UPDATE: A few readers noted the incorrect cable routing at the FD clamp (shown at left, above). The cable should run over the small tab underneath the cable bolt, which provides the correct leverage over the FD. Our test unit didn’t come with retail packaging or instructions, and we missed this during our initial install. The correct routing is shown on the right. Once corrected, shifting was slightly lighter at the lever, but it shifted properly both ways. If your group seems to be a bit hard to push onto the large ring, double check this first.
For the rest, rather than type it all out, SRAM’s video (at bottom of post) does a good, if too quick, job of explaining the process. I’ve put a few additional notes below the video. It’s helpful to watch it all the way through a couple times before starting, then keep the cursor over the pause button.
Take the time to install it properly and you’re rewarded with virtually zero chain rub. We only had the slightest bit of chain/FD cage contact in the small/small combination (right), not something that’s used much during normal riding.
The overall lack of chain rub is largely due to the YAW movement of the front derailleur, which changes the angle of the cage depending on which chainring you’re in. In the small ring (left), the cage is canted outward, sticking out further at the bottom, which follows the chain’s path as it moves down the cassette. In the big ring, it’s virtually straight inline with the chain.
Cage shaping prevents chain rub at the extremes of cross chaining. In the big/big combo, there’s no chain rub whatsoever thanks to an indented section at the top of the inside cage plate.
In the small/big combo -something we all use climbing- there’s also no chain rub. While many of us were hoping for an improved trim operation, SRAM knew we didn’t want a faster horse, we wanted to not have to think about trim in the first place.
So, regarding set up, is it really that important to follow the instructions? YES! We’ve ridden a bike that was rushed through installation (not by us) and definitely not set up properly. Front shifting was sub-optimal and the chain rubbed the cage in too many gear combos. Can you adjust it after the fact? Yes, and probably to a point where it would work very well, but SRAM warns that once the set screws are moved from their factory placement, the alignment guides on the derailleur can no longer be used during setup.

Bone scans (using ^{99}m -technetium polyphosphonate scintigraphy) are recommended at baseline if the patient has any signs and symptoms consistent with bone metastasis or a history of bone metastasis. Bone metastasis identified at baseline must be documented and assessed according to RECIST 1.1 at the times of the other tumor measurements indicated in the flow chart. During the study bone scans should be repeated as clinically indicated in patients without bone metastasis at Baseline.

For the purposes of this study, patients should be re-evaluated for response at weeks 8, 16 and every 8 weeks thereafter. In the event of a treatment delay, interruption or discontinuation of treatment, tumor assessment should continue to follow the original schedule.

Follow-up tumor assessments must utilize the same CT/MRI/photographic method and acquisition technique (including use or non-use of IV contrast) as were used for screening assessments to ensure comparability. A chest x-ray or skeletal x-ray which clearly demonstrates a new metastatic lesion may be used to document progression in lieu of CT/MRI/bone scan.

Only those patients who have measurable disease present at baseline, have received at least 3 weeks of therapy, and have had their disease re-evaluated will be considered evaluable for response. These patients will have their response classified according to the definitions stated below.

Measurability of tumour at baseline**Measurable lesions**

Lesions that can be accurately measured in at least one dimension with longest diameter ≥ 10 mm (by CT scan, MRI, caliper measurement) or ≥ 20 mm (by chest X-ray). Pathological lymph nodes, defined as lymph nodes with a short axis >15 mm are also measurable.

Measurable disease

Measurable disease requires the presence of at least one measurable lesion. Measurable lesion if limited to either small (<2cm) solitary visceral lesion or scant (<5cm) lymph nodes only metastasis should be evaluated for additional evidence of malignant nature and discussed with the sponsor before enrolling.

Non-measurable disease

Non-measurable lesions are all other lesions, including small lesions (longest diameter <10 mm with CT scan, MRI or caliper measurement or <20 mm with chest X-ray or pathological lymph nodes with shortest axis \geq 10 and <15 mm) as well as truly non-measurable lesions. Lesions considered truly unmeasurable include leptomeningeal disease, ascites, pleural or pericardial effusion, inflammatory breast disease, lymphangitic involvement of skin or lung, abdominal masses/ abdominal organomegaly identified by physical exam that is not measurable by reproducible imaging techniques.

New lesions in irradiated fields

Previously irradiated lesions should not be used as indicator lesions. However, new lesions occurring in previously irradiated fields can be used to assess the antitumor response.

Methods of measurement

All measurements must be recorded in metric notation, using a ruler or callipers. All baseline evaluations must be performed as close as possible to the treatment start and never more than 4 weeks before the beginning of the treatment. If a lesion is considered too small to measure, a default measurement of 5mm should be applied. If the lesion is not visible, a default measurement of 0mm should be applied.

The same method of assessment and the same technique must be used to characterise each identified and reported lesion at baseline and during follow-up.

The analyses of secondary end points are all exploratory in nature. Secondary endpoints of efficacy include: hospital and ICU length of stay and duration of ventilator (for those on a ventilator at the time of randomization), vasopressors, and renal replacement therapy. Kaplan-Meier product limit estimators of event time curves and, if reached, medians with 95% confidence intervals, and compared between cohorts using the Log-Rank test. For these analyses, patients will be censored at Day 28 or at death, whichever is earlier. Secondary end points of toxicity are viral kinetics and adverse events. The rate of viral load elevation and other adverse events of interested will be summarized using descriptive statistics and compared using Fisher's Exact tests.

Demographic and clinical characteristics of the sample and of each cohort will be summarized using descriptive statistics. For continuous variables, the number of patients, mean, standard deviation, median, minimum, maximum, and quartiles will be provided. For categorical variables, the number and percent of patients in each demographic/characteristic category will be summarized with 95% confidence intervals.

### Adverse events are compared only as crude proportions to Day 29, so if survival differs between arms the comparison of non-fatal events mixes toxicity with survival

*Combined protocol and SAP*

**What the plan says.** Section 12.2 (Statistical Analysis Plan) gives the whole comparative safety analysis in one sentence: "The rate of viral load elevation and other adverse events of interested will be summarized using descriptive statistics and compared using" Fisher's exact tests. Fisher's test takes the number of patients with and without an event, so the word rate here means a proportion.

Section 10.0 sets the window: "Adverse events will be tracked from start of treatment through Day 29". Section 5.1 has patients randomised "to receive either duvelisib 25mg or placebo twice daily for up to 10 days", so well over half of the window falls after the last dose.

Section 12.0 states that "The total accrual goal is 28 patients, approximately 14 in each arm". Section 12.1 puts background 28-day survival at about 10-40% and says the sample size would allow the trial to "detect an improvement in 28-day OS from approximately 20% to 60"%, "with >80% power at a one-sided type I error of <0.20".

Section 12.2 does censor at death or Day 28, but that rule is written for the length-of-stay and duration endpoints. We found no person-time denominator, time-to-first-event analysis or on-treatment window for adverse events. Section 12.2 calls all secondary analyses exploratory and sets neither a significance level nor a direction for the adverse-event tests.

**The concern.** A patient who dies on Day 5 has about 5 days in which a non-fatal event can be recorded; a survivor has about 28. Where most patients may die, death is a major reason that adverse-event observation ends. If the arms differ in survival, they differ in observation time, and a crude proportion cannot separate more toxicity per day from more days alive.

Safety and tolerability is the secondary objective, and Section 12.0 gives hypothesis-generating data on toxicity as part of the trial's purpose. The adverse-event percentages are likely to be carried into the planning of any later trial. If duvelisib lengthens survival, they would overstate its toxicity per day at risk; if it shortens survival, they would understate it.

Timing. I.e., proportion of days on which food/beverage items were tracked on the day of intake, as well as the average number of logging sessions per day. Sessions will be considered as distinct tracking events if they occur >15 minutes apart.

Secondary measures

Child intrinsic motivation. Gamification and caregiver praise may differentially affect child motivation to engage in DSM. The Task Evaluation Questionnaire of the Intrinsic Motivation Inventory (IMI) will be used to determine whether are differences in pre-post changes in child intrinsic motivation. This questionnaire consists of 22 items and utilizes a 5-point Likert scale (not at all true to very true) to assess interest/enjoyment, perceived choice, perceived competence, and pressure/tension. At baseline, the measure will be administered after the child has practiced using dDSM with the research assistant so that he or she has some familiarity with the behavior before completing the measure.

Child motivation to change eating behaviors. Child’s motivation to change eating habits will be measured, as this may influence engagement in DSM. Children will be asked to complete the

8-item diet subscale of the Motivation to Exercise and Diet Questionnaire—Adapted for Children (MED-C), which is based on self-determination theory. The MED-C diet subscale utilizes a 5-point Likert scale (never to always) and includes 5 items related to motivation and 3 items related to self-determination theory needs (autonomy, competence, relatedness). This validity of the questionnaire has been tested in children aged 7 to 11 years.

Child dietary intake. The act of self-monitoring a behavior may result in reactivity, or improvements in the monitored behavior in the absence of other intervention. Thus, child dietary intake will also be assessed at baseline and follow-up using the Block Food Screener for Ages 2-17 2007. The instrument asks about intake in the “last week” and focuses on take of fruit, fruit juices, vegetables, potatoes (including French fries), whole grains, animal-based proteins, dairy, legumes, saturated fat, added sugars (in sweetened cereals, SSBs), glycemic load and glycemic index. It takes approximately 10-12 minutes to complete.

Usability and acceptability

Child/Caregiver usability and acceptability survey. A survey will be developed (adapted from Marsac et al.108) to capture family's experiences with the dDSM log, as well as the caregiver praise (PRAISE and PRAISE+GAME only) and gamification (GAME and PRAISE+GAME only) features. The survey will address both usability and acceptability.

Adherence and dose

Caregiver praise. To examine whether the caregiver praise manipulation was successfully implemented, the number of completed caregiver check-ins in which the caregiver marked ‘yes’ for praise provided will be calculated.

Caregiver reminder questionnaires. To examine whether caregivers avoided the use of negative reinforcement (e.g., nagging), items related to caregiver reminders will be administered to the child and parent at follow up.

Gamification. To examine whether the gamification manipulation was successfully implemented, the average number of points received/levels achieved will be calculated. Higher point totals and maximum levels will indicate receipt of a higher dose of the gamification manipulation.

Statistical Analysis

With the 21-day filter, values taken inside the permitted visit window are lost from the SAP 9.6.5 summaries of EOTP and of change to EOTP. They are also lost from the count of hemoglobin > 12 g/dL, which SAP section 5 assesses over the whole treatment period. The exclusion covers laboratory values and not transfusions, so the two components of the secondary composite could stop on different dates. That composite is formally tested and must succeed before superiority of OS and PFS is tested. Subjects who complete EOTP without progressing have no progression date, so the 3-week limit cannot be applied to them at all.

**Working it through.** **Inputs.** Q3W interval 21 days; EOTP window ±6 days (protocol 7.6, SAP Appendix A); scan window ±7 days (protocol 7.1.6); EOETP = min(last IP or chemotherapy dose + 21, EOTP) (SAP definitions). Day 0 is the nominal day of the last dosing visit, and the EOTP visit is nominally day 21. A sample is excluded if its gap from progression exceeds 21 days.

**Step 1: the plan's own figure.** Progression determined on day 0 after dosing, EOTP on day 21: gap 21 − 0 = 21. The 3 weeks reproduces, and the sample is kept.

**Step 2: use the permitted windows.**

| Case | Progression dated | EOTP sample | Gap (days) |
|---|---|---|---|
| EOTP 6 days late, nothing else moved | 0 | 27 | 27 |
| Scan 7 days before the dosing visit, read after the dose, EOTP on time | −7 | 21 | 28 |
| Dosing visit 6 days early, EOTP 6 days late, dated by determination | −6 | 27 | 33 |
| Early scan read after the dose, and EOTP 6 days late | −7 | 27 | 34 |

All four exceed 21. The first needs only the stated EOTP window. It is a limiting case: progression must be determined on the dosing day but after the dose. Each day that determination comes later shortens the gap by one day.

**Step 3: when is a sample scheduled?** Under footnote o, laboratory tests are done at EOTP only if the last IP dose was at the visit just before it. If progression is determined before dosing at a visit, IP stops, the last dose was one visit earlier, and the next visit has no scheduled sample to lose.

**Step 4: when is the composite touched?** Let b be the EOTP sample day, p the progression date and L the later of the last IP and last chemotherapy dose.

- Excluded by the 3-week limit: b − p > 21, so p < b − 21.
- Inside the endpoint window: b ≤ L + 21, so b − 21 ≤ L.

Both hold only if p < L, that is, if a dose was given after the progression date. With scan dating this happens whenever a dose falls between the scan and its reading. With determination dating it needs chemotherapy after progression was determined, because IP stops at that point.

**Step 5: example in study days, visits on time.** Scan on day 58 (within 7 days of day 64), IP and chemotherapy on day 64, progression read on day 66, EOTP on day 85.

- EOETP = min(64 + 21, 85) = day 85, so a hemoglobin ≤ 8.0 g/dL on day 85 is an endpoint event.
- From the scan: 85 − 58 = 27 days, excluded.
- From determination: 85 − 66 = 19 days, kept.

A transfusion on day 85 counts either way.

The rest of the installation is pretty straightforward. SRAM recommends putting the chain on the big chainring and big cog (without looping it through the derailleur) then adding two full links. It’s the same for both road and mountain bike drivetrains with the exception of XX1. In this case, it worked out that we had two inner links and one outer, which worked out fine. Better to err on the side of too long. You want to end up with two inner links on the chain’s ends, then install their quick link to complete the circuit AFTER looping it through the derailleurs.
The result is proper range of rear derailleur cage movement at both extremes. Once it’s all shifting properly, just bolt on the included chain catcher and pull it toward the chain while tweaking the side mounted adjustment screw until it’s a hair off the chain when in the small ring (see photo at top of post).
This is SRAM’s full install video and runs through it step by step. I noticed one error; when adjusting the front derailleur’s high limit screw while holding the shifter all the way in, it’ll say “then turn it counterclockwise until the outer cage is within 1mm from the chain.” I believe they mean clockwise because you need to bring the cage in toward the chain.
Here are a few other tips and tricks:
- Have a friend handy. Bribe them with cold beverages if necessary, but it’ll make some parts of this much, much easier.
- Rear derailleur installation is pretty straightforward, and the cable routing is vastly improved over the first generation Red.
- Make sure the guidelines on the FD (front derailleur) line up with the big chainring as prescribed in the video. Double check the alignment as you tighten the bolt attaching the FD to the bike, as it’s likely to shift a bit. I ended up loosening and retightening it four or five times before it settled in the right spot. It may take a bit of overcompensation if the derailleur tends to rotate inward or outward as you tighten it into place.
- Holding the front shifter all the way in while setting the high limit screw on the FD is a pain if you’re working solo, but it’s a key step in making sure there’s no retraction when you let go of the upshift. The video shows what I mean.
- If you anticipate ever moving the group to another bike, before you adjust anything, take pictures of the front derailleur from various angles showing the limit screw heights and slot position. This should help you put them back pretty darn close to the factory settings and let you get it set up well on a new bike.
Look for Part 2 with riding impressions and performance evaluation soon.